After two hours, add the additional yeast into the sponge. Add only three cups of the flour and all of the malt powder, salt, and sugar. Mix until until a ball forms. Gradually incorporate the remaining 3/4 cup of flour and knead for ten minutes. Dough should be stiff but well blended.

Split dough into fourteen pieces and roll into balls. Cover with a damp towel and let rest for twenty minutes.

After the resting period, roll each dough ball into a rope, pinch the ends together with a two-inch overlap, and continue rolling together with your fingers until the ring is smooth and even. There should be about a two-inch hole in the middle when you're done. Arrange each one on a lightly oiled baking sheet.

Cover the shaped rings with plastic wrap and let rest for twenty or thirty minutes before stashing in the refrigerator overnight.

Day 2
Take the bagels out of the refrigerator. Bring large pot of water to boil and add sugar and/or honey to the water.

Boil each bagel for a minute or two on each side, and then place onto a lightly oiled baking sheet. Immediately after taking each one out of the pot, while the dough is still wet, sprinkle on the toppings.

Bake in a 500 degree oven for five minutes, and then rotate the sheets and bake for another five minutes.

Eat with scallion cream cheese!


  1. Hi Sarah, Those bagels look great! On the burning onion question: why didn't you just use chopped onions. They come naturally hydrated ;) I've been using another recipe that takes much less time and gives a less risen, "bready" bagel. It doesn't require as much deferred gratification but is denser.

  2. Hmmm. For some reason the full URL didn't go through. Sorry for the redundency. Here it is again.

  3. Thanks Marcos! Wow, so no overnight rise on that recipe, huh? I wonder if the flavor differs? As for the onion, everywhere I read seemed to just say dehydrated onion, but I do think I'll give chopped onions a shot. Any excuse to experiment :)

  4. Great looking bagels! I love how you doused on the cream way to eat 'em!

  5. Hillary, thanks! If cream cheese was healthier I probably would have slathered on more. I like to think that adding scallions at least makes things a little better :)

  6. Unless you plan on mailing some to me, stop taunting me.

  7. Also, here's the link Marcos posted, in case anyone wants to look at it (no idea why the full URL won't post properly:

  8. Beautiful! The photos are inspiring enough, but all of the detail in your explanations makes me think I can really get up and do this tomorrow.

    Have you ever had Polish bagels? They're somewhere between a bagel and a pretzel (and delicious). Your comment about baking soda vs. malt got me thinking about the possibility of making my own, since I don't see any Polish bagel stands around here...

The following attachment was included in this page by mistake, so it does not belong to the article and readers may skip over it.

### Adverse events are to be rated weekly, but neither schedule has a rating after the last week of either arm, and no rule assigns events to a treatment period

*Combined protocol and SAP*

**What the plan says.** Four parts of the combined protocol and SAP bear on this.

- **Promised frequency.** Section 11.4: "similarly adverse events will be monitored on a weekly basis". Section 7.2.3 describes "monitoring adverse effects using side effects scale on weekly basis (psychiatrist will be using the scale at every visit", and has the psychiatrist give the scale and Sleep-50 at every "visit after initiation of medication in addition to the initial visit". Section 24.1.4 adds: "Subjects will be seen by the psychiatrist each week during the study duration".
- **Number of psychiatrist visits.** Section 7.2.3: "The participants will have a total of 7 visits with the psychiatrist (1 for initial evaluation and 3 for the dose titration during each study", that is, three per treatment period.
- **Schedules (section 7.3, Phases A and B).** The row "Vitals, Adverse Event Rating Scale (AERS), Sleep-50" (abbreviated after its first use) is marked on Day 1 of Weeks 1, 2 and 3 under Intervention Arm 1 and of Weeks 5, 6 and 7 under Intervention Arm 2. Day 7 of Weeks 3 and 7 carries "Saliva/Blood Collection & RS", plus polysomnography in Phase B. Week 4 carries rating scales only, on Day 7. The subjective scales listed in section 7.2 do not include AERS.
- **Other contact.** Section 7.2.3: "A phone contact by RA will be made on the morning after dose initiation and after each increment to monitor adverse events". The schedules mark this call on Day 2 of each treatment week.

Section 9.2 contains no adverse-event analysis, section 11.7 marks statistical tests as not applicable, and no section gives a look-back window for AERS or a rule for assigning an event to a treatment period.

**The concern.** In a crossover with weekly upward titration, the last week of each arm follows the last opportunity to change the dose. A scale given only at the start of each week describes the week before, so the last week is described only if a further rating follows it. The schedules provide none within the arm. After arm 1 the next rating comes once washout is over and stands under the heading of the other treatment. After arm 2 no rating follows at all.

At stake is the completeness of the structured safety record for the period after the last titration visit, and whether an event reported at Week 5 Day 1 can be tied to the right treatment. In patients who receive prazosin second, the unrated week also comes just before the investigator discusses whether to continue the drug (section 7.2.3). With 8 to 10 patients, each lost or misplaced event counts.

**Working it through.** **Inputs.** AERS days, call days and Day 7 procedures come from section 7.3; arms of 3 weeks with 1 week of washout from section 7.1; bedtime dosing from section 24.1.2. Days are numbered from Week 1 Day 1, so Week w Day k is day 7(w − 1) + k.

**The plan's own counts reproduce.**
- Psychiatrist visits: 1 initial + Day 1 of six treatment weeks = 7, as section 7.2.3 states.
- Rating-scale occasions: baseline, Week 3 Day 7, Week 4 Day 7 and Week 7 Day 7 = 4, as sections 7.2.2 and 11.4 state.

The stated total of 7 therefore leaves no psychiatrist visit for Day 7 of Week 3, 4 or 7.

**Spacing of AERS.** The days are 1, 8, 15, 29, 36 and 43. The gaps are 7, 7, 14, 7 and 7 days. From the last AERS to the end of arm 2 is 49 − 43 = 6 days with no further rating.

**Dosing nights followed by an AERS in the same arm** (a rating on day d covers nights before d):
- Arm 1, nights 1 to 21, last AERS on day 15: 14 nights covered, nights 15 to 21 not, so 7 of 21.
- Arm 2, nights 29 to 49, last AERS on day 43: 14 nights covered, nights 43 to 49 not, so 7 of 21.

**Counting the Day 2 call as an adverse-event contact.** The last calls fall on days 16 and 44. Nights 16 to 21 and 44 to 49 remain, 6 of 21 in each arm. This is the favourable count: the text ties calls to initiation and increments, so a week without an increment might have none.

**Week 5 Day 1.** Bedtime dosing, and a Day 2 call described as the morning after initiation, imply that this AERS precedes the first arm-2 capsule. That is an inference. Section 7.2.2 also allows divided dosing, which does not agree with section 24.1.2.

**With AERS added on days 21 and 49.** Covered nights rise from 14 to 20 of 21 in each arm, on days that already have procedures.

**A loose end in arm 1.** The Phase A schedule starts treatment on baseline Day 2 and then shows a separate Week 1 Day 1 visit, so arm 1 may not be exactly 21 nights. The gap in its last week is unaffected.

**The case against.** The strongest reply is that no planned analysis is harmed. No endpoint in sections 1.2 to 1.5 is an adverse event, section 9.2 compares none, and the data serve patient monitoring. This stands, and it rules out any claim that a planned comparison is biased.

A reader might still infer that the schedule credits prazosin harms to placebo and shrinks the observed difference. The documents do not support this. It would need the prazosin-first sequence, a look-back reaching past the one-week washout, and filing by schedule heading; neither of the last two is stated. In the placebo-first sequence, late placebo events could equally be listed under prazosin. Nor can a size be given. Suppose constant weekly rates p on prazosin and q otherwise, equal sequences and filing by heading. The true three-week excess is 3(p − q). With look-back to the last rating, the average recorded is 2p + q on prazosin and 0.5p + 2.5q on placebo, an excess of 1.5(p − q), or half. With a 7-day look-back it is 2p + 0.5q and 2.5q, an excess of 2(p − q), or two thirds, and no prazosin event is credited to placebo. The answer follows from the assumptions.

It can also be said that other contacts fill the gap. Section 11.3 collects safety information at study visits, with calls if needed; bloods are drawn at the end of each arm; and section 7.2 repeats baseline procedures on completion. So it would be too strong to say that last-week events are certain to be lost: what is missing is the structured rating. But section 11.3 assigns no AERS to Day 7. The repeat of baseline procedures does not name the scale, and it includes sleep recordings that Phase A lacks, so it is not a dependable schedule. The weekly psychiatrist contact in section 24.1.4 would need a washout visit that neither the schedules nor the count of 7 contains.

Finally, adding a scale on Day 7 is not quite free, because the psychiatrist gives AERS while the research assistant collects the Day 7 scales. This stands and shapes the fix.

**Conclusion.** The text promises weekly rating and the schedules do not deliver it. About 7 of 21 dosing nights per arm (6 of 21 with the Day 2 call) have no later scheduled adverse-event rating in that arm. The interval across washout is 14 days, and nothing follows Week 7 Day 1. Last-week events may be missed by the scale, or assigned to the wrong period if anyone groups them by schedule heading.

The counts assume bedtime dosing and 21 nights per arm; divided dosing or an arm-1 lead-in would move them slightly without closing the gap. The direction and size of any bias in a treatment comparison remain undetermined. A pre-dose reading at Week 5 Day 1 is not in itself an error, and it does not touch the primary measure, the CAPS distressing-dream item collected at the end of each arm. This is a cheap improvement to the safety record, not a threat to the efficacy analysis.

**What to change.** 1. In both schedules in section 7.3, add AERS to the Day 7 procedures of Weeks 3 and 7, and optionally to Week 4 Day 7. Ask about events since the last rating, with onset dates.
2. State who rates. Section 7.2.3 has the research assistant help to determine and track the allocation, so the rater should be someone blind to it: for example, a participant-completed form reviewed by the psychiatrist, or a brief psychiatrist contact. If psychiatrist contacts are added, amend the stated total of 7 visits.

9. If you want to look for malted syrup, try going to a store that sells homebrew products. Homebrew is just another word for beer you make at home. One of the major ingredients is malt syrup, and you can get a half gallon for cheap.
    Alternately, you can go to a local brewery and see if they will sell some to you.

  10. Howard: Thanks!

    James: Making bagels always seemed really daunting to me, but once I did it I realized it wasn't THAT crazy. I hope my post de-mystifies the process a bit. I haven't had a Polish bagel—would love to know how they taste!

    m lo: Breweries abound in my town…I will definitely check that out. Thanks for the tip!

  11. Yay,thanks for the recipe...They look great!

  12. Sarah: thanks! hope you try it sometime.

  13. Holy crap, Soopling, those are gorgeous. Kudos.

  14. you're cookin up a storm in colorado! =D very awesome, sarah. good job.

  15. Denveater, Robbie, and stuckinny: Thanks so much for the compliments! :)

  16. Do you think you could use whole grain flour as opposed to bread or all purpose. Would you change the amount?

  17. David, this is a guess but I think using all whole grain flour would make for a much denser/heavier bagel, and you would have to make some adjustments so they don't become bricks. Maybe replace a third of the flour with whole grain, and take it from there? I'm curious about using different flours too, so if you do try it let me know how it turns out.

  18. I stumbled upon your blog this afternoon, and I'm completely fascinated by this whole bagel thing. I was at the store earlier and picked up some malt just for this! I'm going to have to try your original version, then I want to try out a whole grain version, too. (I think I might add some vital wheat gluten to whole wheat flour and see what happens.) Thanks!

  19. Hi Shaye! My next experiment was going to be adding vital wheat gluten, since I haven't been using bread flour. Let me know how it works out with the whole grain!

  20. Hey, I remembered this post this morning as I ate an onion bagel (sometimes I do that knowing it'll make my coworkers leave me alone ;) - I tend to avoid onion bagels because they're always so sticky on the outside. Now I'm thinking that's from soaking the onions? I could be wrong, but just a thought to confirm your idea.

  21. Yvo, yup, I tried soaking the onion, which was a lot better. They still burned slightly though, so I'm going to try actual raw onion for my next batch!

  22. Made these today. They were awesome! We made them with Asiago cheese on top.... Delicious!

  23. Kate, I'm so glad they turned out well.

  24. I made these last night/this morning and they turned out perfectly! Thank you so much for the recipe. This was one of my first attempts at bread-making and it was definitely manageable.

    For some reason, I ended up needing another cup of water to incorporate all the flour. I also forgot to 3/4 cup of flour. I'm a serious novice. These issues aside, I think they were amazing. I used the raw onions and they didn't burn at all. Just add a delicious dash of oniony goodness. I also had to use the malt syrup because my Whole Foods didn't have any powder. Best $6 I ever spent!

    I had emailed this post to myself months ago when I saw it on Serious Eats and I'm so glad I finally made them. Thanks again for the post!!

  25. Elizabeth, sometimes I find myself adjusting the amount of water too—I often have to add more because I live in really dry climate. And I'm excited to hear about the raw onions, I still haven't tried that yet! Glad yours came out well!

  26. Homebrew is just another word for beer you make at home. One of the major ingredients is malt syrup, and you can get a half gallon for cheap.

  27. What temperature should the water be at when mixing the sponge?

  28. David, I just used room temp water I believe.

  29. By the way, if you want malt syrup cheap go to a home brew store. It should be somewhere around 3 dollars a pound which is way more than you would ever need. Im guessing if you went in there asking for a couple tablespoons they would just give it to you for free. They also have different flavors like bavarian wheat and whatnot.